The variables that you need to consider are the thickness of your wetsuit, your weight, and whether or not you are diving in fresh or saltwater.

You are always more buoyant in salt water than in freshwater. 

Do You Need To Be Fit To Carry Scuba Gear?

Well, before we even get into this section, we need to consider the fact that you should be at least somewhat fit if you want to scuba dive.

So, my answer is yes, you should be at least a little bit fit to carry your scuba gear.

With all of that being said, most people will be able to carry their scuba gear from point A to B especially if it’s already set up. The only problem you might struggle with is hoisting your scuba tank on your back.

You also need to consider that if you are going to walk long distances with your scuba gear.

If so, you might get tired but that is understandable and the more fit you are and the more strength you have, the further you will be able to walk with your gear.

Do Scuba Divers Experience Weightlessness?

When you are neutrally buoyant (i.e. you don’t rise to the surface or sink) you are as close to weightlessness as you can get while still on Earth!

NB: Wing = BCD (Buoyancy Control Device (the jacket that all your equipment is attached to)).

Some people might say yes while others say no. However, there is an accurate answer that we can give to this question.

The only way you can experience weightlessness while scuba diving is if you have a neutral buoyancy which means you don’t come up and you don’t sink down.

If you are too buoyant you will get pulled up to the surface and if you are too heavy, you will sink down to the bottom. So, by definition no, if either of these is happening to you then you are not experiencing weightlessness.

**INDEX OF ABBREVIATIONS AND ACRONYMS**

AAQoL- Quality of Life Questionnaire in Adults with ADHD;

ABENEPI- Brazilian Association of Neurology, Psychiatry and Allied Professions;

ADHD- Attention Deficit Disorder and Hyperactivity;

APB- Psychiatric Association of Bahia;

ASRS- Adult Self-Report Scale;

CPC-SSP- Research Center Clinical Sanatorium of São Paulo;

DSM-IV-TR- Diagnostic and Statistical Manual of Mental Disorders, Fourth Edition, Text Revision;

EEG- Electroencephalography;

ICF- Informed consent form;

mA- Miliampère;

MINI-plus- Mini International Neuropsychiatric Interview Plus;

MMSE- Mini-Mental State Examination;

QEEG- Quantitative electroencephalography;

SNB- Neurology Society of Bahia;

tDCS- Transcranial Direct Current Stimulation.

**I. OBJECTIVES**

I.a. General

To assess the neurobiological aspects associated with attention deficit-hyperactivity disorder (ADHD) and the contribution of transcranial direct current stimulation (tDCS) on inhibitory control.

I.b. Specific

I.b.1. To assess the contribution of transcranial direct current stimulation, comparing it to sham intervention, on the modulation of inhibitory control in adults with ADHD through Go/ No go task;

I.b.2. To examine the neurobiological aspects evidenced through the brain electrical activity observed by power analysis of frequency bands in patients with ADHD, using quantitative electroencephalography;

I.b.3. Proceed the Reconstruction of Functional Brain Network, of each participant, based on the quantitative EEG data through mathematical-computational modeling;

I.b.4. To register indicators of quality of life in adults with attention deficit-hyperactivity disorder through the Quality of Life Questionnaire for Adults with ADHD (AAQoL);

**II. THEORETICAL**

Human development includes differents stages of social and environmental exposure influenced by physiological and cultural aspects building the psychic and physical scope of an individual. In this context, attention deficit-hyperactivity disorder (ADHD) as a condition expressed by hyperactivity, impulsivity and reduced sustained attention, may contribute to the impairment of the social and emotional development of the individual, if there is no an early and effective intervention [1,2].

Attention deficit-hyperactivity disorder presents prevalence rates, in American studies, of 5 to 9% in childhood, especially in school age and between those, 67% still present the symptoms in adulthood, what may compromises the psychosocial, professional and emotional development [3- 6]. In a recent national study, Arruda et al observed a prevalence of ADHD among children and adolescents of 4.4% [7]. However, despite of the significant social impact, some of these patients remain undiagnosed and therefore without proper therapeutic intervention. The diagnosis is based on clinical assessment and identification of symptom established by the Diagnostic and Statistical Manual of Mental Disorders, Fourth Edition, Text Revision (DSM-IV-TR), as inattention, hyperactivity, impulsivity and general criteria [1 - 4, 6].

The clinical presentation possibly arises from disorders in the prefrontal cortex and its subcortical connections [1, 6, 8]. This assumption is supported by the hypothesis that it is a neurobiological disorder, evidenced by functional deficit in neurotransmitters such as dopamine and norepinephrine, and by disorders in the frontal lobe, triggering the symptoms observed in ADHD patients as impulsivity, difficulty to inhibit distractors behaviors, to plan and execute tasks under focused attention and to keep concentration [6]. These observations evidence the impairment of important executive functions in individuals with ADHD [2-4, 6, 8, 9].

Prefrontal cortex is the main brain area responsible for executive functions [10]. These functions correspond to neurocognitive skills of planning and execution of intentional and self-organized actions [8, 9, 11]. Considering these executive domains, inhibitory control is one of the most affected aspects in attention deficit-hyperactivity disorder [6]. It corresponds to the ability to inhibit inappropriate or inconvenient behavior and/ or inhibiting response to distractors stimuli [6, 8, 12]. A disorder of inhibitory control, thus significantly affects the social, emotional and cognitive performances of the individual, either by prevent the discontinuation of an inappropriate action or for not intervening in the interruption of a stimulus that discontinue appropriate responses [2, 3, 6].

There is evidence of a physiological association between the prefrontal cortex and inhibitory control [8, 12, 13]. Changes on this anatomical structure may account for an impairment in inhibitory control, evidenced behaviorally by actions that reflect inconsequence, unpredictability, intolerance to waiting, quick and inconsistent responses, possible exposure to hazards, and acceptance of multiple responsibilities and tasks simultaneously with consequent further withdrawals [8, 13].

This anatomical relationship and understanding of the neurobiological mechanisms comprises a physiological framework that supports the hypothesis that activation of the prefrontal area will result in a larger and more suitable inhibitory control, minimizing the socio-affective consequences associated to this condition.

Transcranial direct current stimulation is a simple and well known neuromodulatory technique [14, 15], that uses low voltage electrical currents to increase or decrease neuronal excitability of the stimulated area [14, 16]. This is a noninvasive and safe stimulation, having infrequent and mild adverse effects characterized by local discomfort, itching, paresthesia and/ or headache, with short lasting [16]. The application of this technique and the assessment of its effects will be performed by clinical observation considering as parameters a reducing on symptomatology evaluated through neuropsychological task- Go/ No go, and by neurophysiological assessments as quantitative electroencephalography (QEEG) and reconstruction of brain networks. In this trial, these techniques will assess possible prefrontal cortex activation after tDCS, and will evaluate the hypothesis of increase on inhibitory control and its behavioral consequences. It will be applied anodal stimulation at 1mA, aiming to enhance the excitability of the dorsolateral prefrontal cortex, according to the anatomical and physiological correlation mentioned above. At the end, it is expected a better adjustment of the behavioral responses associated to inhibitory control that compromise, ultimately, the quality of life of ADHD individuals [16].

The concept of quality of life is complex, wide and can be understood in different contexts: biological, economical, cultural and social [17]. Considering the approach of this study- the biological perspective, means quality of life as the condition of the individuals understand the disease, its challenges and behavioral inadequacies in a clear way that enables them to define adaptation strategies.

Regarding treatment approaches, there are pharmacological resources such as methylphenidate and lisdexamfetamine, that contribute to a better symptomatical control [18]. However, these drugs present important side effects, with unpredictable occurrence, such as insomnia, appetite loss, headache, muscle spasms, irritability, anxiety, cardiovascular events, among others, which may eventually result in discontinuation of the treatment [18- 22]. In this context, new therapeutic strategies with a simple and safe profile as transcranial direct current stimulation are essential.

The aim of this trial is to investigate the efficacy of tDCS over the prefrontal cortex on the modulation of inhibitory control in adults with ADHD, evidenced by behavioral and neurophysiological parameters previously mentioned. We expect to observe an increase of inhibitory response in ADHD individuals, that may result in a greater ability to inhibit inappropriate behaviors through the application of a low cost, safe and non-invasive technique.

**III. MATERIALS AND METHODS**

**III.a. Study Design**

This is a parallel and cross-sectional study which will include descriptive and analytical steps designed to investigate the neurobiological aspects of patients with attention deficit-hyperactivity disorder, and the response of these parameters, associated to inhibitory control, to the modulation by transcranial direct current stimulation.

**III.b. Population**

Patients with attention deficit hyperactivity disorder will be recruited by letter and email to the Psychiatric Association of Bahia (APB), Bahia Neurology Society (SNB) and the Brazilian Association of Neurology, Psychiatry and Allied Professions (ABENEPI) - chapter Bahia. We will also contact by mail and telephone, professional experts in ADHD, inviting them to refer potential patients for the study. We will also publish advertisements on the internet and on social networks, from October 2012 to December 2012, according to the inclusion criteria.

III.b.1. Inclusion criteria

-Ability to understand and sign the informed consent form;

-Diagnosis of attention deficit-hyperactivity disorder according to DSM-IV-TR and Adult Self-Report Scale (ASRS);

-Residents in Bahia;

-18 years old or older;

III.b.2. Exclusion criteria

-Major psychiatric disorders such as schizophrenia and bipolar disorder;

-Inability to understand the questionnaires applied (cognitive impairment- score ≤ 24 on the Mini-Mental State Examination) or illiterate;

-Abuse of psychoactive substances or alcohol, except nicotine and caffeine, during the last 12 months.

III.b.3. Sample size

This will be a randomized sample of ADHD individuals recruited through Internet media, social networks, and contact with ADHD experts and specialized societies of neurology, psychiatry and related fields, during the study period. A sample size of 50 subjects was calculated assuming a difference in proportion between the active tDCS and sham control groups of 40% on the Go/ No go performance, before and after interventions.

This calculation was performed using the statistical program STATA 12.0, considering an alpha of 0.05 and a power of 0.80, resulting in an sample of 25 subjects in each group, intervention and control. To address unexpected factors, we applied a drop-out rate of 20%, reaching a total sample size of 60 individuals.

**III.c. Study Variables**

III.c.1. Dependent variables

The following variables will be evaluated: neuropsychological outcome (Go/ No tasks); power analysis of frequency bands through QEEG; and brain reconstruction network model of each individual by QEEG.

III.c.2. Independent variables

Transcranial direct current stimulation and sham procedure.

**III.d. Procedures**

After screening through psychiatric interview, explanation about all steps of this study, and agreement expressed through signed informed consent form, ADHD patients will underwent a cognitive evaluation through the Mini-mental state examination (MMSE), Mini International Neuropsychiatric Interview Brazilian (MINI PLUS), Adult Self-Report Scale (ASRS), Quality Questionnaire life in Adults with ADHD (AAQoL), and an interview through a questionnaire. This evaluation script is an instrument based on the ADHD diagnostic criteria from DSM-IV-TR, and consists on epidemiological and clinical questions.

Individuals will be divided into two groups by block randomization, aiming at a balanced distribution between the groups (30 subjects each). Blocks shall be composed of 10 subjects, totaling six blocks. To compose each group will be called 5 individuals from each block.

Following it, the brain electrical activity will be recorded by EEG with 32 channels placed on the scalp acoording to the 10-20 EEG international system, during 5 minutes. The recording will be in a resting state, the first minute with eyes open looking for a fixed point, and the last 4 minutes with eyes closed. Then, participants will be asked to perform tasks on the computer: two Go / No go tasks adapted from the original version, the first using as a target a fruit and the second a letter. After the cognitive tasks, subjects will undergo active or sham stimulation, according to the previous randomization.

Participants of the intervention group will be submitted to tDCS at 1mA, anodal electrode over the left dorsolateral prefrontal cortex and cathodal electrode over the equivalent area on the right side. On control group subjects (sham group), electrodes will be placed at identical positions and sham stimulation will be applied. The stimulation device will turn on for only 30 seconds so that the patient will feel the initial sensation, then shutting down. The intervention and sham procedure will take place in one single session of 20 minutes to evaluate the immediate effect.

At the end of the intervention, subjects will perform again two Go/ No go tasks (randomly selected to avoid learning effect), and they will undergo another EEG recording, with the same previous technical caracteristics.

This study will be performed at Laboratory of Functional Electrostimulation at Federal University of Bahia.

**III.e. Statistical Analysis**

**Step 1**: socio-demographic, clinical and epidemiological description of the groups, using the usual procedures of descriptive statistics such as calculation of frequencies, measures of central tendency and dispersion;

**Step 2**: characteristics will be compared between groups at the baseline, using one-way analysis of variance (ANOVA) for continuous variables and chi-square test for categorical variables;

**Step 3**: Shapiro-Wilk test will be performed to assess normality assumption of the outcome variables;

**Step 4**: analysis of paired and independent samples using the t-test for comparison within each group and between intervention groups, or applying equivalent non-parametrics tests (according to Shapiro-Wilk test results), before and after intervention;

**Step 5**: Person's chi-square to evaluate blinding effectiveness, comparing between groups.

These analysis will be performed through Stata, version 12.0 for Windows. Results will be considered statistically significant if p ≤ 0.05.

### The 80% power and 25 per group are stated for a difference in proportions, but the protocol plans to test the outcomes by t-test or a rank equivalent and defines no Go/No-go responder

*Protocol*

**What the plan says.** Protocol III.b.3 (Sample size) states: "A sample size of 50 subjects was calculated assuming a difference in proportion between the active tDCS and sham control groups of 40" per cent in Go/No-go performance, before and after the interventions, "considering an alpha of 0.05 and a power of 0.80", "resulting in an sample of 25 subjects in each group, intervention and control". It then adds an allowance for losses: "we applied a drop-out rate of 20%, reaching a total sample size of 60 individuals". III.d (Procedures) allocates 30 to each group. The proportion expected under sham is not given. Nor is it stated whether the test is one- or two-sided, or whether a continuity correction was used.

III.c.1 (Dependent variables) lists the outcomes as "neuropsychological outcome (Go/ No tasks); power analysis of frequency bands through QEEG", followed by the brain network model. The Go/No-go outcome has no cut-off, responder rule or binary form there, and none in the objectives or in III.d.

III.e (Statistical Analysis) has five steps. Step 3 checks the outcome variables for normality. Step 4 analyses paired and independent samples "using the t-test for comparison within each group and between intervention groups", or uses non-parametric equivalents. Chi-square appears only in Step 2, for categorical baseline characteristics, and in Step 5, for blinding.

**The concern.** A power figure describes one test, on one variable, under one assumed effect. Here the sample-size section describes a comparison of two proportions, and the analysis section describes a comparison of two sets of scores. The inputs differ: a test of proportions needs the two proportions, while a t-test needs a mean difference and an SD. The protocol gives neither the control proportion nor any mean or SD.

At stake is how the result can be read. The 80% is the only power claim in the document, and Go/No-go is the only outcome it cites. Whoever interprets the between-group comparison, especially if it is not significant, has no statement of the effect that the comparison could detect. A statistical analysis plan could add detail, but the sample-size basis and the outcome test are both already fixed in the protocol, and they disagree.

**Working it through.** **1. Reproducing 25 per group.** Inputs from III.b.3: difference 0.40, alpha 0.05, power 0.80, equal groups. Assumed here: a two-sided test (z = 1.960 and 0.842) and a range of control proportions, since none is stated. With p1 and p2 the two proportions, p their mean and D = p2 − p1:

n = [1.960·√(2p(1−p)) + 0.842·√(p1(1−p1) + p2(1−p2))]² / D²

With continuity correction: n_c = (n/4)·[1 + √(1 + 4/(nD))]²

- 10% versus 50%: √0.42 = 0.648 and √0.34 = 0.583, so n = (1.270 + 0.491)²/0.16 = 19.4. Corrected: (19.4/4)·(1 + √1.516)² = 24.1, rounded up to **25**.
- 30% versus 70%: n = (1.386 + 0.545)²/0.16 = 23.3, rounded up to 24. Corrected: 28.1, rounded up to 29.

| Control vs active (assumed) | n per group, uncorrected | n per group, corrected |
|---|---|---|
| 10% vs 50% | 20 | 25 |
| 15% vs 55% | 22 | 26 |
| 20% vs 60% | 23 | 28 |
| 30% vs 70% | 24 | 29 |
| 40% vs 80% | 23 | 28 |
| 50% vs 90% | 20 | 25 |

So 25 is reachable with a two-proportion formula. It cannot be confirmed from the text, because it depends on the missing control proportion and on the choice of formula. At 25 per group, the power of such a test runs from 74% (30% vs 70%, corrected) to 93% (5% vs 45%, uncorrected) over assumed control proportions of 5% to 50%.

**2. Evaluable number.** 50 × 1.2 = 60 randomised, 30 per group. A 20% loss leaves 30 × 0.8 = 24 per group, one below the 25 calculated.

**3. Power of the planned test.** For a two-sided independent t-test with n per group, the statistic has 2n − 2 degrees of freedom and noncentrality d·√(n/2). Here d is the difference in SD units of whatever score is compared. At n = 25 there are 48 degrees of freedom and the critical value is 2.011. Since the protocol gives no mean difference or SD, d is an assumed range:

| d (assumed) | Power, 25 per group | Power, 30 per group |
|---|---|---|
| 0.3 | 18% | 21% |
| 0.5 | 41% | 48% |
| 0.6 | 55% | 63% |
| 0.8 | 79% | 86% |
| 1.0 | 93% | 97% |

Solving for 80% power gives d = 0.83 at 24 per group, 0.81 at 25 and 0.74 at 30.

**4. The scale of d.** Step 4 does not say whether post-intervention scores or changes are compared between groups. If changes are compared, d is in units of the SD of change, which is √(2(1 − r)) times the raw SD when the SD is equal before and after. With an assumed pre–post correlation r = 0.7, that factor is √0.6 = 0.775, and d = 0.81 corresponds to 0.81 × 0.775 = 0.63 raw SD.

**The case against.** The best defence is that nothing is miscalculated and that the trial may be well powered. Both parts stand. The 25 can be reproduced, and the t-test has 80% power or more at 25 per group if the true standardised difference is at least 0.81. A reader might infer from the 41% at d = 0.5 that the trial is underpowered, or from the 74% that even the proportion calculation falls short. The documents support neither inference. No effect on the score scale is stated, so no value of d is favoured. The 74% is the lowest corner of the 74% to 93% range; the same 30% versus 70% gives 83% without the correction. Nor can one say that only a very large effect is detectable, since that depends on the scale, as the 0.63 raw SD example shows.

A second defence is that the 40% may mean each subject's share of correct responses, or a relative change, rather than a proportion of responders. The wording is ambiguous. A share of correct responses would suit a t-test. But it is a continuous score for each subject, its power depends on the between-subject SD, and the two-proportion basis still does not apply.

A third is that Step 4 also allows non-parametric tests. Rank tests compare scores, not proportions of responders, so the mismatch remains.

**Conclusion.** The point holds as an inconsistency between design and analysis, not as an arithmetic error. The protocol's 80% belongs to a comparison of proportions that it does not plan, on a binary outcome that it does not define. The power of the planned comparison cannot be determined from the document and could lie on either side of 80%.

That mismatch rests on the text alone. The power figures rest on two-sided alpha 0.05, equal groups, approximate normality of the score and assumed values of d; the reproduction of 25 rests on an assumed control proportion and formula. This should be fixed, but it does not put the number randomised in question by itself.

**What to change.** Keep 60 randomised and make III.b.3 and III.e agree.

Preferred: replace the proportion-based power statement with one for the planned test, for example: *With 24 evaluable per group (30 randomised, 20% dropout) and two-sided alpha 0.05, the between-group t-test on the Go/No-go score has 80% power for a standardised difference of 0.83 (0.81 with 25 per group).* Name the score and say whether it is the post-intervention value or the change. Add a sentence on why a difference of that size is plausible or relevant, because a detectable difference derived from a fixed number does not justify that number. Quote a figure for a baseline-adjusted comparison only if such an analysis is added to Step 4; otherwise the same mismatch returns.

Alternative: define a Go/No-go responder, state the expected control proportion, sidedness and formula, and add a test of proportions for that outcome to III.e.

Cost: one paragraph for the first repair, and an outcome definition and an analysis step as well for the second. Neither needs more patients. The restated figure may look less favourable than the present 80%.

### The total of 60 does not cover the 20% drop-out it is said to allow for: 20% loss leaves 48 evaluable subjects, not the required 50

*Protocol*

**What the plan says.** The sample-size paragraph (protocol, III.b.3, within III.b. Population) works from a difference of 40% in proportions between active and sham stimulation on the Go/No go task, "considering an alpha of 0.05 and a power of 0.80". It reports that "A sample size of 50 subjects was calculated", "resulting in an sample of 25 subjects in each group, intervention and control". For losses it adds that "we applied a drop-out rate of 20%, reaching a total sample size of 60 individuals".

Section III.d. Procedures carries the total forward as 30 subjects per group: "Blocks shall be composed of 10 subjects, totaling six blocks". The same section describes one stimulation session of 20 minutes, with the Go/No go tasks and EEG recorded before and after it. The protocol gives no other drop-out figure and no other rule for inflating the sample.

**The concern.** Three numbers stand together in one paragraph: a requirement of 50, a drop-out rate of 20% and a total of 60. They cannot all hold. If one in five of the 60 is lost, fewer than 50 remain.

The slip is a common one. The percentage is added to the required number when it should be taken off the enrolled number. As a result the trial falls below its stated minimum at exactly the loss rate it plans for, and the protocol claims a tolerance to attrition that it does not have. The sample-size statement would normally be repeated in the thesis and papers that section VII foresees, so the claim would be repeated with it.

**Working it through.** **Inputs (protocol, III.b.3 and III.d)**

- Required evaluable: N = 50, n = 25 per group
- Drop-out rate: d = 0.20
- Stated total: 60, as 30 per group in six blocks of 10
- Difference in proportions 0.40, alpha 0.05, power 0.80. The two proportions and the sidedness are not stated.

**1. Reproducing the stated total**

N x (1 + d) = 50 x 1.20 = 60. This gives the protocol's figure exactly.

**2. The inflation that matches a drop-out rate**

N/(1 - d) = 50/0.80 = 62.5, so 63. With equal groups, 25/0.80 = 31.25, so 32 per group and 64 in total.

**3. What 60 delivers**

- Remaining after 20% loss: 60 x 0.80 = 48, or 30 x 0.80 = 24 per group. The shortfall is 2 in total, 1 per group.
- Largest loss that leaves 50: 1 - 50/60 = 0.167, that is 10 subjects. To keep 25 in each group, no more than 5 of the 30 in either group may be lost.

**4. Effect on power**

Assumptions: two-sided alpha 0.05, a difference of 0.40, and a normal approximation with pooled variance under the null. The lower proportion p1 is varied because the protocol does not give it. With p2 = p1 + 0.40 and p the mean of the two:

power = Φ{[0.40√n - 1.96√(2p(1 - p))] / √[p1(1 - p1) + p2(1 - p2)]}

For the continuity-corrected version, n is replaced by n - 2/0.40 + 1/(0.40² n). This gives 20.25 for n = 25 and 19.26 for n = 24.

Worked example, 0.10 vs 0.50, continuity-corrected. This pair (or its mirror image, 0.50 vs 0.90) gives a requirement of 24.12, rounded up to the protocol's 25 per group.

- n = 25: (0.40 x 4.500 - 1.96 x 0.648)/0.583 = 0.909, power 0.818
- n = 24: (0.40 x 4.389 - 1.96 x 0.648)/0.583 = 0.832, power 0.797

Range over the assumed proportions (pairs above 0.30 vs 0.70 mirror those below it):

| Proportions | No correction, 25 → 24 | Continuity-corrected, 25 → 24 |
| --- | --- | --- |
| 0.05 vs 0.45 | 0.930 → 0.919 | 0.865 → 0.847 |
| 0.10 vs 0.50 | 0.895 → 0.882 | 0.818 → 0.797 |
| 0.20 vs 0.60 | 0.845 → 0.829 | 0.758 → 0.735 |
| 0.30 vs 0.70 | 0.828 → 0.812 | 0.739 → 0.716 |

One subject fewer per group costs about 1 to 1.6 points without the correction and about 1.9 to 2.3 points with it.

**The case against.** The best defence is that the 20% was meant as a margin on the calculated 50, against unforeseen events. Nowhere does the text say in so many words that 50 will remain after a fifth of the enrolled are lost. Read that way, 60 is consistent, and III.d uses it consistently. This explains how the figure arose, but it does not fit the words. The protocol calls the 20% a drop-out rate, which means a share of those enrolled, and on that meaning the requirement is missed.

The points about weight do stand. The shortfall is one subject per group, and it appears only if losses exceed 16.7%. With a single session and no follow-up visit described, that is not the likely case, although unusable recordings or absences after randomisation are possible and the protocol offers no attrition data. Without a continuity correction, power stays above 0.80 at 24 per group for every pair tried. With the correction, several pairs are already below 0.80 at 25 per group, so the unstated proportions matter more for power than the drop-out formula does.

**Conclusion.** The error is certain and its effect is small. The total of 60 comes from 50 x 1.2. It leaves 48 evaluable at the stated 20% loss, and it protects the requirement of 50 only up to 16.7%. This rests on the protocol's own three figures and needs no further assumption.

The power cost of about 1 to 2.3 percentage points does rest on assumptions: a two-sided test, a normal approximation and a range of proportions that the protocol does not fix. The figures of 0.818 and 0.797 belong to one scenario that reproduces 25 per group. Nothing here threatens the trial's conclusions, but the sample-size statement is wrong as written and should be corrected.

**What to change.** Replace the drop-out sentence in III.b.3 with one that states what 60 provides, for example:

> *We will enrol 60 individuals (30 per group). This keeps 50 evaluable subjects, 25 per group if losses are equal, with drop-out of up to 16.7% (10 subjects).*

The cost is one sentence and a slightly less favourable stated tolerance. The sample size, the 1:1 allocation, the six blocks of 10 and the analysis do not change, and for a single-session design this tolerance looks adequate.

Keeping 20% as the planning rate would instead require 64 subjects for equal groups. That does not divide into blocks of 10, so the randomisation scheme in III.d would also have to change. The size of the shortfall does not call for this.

A good dive instructor will teach you how to achieve neutral buoyancy and then yes, you are experiencing weightlessness.

What If Your Scuba Gear Is Too Heavy Underwater?

Right, if your scuba gear is too heavy, this would often mean that you have added too much weight to your weight belt.

While most of the time you can just counter this with good buoyancy control, there is a point where it can become dangerous and not for the reason you might think.

If your weight belt is too heavy and it starts pulling you down, you might think that all you have to do is allow more air into your BCD.

If you do this too quickly, you will be pulled to the surface quite quickly but you would be doing it in an uncontrolled way.

The best thing you can do to avoid this is to pre-calculate the amount of weight that you need.

Also, if you have too much weight while diving, don’t panic. Just slowly try and counter the weight with good buoyancy control.

The minute you start to panic is when things could go wrong.

Don’t Forget Your Dive Insurance!

Before you go out on any dive trip or holiday, it is essential to make sure you have insurance that covers you if something goes wrong. Check out our dive insurance article for more information.

Or go straight to these dive insurance company websites:


Diver Alert Network (DAN)

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Look, when we go scuba diving we are basically going against nature. So, in order to do this, we need to have a lot of equipment with us and yes, this equipment can get heavy.

However, I don’t believe that scuba gear is heavy enough to make the activity inaccessible to most people.

In fact, I believe that most people can carry their equipment.

Remember, you should not rush or be impatient when it comes to scuba diving so don’t be afraid to make more than one trip to and from wherever all your equipment is.

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How Heavy is Scuba Gear? FAQs

Paul Fulbrook

Paul Fulbrook is a writer, scuba diver, ex-science teacher and marine biologist. He has a passion for coral reef biology, diving on coral reefs and writing about diving. He also loves cats and his children (sometimes).